Drought and desertification in the People's Republic of China

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Desert may force China to move capital
The Straits Times, 16 August 2000. Premier fears encroaching sands will reach the city in 35 years as a serious drought turns farmlands into dunes in northern parts of the country. The main land area classified as desert was expanding by 2,460 sq km a year. The livelihoods of about 400 million people were being threatened.
Zhu's green report boosts wildlife campaigners
By Jasper Becker, South China Morning Post, 8 March 2001. Under Mao Zedong, large areas of marsh and lake land were drained to grow grain, which allowed millions to settle newly-ploughed regions in Manchuria. Campaign to preserve China's few remaining wetlands and their wildlife. A million people have moved out of land along the Yangtze and smaller scale relocation is being conducted along the Huaihe and other rivers to widen the flood plain. Four major Chinese wetlands of global importance are being helped with outside funds.
China Loses 54 Billion Yuan through Desertification Every Year
Xinhua, 6 June 2001. The overall desert area in China occupies 27.3 percent of the country's total land territory. China is one of the countries most severely affected by desertification. The central government has laid out plans to tackle the problem. By 2010, China will curb the expansion of deserts and by 2050 China will balance the development of economy, society and the environment.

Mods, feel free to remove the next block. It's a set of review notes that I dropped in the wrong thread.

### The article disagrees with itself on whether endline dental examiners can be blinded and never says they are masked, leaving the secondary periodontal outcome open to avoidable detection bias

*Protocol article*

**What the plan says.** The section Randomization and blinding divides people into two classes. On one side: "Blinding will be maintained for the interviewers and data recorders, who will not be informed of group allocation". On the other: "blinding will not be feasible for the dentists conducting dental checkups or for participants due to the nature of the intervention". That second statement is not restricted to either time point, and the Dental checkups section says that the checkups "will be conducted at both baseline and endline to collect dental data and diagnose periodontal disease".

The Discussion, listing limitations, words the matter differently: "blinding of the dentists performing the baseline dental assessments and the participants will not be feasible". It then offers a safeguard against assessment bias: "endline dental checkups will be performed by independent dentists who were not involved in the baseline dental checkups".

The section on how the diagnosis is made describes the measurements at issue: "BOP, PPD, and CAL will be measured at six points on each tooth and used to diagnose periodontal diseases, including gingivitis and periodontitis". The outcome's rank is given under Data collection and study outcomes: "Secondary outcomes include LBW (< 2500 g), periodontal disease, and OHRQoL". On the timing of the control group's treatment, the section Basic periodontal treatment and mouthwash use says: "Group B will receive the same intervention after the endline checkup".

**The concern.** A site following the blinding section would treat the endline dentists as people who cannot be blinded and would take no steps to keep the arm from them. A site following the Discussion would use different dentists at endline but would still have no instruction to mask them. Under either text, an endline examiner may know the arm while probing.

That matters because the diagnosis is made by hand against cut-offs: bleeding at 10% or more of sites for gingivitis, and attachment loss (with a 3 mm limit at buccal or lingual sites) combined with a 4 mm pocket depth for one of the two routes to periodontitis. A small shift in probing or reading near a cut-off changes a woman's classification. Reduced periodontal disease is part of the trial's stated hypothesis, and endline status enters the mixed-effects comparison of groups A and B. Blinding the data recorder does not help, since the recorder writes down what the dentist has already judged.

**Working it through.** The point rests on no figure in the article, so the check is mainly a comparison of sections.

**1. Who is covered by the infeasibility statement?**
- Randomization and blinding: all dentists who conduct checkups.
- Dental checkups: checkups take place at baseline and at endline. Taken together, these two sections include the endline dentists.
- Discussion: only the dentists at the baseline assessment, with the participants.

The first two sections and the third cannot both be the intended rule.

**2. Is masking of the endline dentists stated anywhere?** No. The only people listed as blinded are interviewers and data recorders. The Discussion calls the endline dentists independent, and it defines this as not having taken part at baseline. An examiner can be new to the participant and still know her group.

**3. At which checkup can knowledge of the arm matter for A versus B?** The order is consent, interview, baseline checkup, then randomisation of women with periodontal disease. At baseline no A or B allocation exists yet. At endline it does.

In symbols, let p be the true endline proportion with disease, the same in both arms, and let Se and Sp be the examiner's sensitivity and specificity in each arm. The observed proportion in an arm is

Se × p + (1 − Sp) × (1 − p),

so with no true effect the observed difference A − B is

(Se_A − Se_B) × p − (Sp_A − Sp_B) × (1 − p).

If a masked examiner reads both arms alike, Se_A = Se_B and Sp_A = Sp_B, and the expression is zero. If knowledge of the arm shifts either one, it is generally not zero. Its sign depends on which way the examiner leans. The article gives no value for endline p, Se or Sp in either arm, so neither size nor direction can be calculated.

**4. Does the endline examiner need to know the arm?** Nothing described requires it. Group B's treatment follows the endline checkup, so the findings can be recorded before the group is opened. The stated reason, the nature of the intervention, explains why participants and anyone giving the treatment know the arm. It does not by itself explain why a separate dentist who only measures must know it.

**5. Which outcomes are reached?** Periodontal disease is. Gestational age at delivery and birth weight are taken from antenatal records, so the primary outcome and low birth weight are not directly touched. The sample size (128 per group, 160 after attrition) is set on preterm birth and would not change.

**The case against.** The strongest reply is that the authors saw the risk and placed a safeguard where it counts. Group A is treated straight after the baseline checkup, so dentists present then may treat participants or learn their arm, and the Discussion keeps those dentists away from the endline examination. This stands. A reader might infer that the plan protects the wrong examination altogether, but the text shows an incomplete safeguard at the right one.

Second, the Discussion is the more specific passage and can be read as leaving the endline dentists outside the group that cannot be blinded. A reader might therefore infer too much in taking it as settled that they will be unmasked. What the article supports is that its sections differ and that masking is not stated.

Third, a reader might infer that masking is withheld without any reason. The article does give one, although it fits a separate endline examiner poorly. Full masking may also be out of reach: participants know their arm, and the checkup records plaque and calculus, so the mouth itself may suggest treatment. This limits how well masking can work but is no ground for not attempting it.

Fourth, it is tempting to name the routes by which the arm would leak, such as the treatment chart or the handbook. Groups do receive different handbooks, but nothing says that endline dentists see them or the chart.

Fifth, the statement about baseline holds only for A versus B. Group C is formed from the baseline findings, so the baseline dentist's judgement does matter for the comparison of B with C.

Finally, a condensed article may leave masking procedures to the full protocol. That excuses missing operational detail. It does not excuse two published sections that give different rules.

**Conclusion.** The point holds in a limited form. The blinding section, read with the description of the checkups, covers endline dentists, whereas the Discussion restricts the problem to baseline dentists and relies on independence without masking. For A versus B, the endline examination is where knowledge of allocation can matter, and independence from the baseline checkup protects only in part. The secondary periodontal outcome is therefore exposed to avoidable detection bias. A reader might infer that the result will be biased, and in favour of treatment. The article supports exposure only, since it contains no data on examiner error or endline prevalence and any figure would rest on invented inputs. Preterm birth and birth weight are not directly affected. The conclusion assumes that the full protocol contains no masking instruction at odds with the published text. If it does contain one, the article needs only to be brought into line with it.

Law Amended to Protect Shrinking Water Resources
Xinhua, 24 December 2001. An amended draft of China's water law was put forward to streamline the administration over the country's shrinking water resources. The uneven demands of local river administrations have resulted in dry periods for the Yellow River, Heihe and Tarim river.
Foreigners Help Tame China's Sandstorms
Xinhua, 22 March 2002. In Inner Mongolia where sandstorms usually originate, Australian help to fight desertification. The Sino-Australian ecological improvement program started in June 2001. First step is local mobilization of herdsmen and farmers, then tap local ecological resources scientifically to achieve sustainable development.